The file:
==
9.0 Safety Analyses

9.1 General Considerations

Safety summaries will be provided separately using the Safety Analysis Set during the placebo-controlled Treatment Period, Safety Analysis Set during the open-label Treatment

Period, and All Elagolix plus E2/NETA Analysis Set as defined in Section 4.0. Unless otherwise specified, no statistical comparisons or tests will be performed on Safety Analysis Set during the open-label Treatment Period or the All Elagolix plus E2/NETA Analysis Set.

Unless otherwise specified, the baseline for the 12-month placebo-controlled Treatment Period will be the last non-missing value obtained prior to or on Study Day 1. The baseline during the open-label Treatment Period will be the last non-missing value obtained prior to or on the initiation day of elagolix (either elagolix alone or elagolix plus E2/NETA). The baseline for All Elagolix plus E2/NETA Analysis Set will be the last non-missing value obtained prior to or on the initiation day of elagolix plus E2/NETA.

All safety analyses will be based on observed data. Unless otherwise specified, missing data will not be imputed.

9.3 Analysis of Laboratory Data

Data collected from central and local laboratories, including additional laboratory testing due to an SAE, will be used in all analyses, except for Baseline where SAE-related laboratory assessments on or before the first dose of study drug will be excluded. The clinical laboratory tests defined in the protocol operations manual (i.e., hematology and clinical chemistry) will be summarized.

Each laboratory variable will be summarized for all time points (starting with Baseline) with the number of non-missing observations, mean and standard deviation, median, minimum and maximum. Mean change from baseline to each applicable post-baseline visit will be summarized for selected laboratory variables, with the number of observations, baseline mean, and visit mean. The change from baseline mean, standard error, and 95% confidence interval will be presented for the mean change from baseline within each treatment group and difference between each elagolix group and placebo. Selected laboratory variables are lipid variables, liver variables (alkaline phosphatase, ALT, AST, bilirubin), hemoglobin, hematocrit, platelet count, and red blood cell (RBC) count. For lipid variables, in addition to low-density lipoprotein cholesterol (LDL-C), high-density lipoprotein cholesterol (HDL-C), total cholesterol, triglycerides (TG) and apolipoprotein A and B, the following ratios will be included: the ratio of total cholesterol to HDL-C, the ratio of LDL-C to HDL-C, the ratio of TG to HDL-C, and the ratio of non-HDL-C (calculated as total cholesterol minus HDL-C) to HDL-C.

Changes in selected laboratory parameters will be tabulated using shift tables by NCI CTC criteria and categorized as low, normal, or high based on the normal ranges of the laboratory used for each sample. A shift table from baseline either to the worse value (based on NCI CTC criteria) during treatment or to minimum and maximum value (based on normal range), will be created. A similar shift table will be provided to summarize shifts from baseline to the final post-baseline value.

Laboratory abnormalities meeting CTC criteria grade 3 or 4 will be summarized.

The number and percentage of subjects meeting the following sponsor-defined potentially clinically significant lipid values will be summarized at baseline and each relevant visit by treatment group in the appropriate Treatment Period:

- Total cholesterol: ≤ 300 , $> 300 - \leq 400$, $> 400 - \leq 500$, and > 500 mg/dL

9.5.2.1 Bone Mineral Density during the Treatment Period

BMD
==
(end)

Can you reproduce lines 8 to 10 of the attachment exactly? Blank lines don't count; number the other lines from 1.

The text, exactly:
Data collected from central and local laboratories, including additional laboratory testing due to an SAE, will be used in all analyses, except for Baseline where SAE-related laboratory assessments on or before the first dose of study drug will be excluded. The clinical laboratory tests defined in the protocol operations manual (i.e., hematology and clinical chemistry) will be summarized.

Each laboratory variable will be summarized for all time points (starting with Baseline) with the number of non-missing observations, mean and standard deviation, median, minimum and maximum. Mean change from baseline to each applicable post-baseline visit will be summarized for selected laboratory variables, with the number of observations, baseline mean, and visit mean. The change from baseline mean, standard error, and 95% confidence interval will be presented for the mean change from baseline within each treatment group and difference between each elagolix group and placebo. Selected laboratory variables are lipid variables, liver variables (alkaline phosphatase, ALT, AST, bilirubin), hemoglobin, hematocrit, platelet count, and red blood cell (RBC) count. For lipid variables, in addition to low-density lipoprotein cholesterol (LDL-C), high-density lipoprotein cholesterol (HDL-C), total cholesterol, triglycerides (TG) and apolipoprotein A and B, the following ratios will be included: the ratio of total cholesterol to HDL-C, the ratio of LDL-C to HDL-C, the ratio of TG to HDL-C, and the ratio of non-HDL-C (calculated as total cholesterol minus HDL-C) to HDL-C.

Changes in selected laboratory parameters will be tabulated using shift tables by NCI CTC criteria and categorized as low, normal, or high based on the normal ranges of the laboratory used for each sample. A shift table from baseline either to the worse value (based on NCI CTC criteria) during treatment or to minimum and maximum value (based on normal range), will be created. A similar shift table will be provided to summarize shifts from baseline to the final post-baseline value.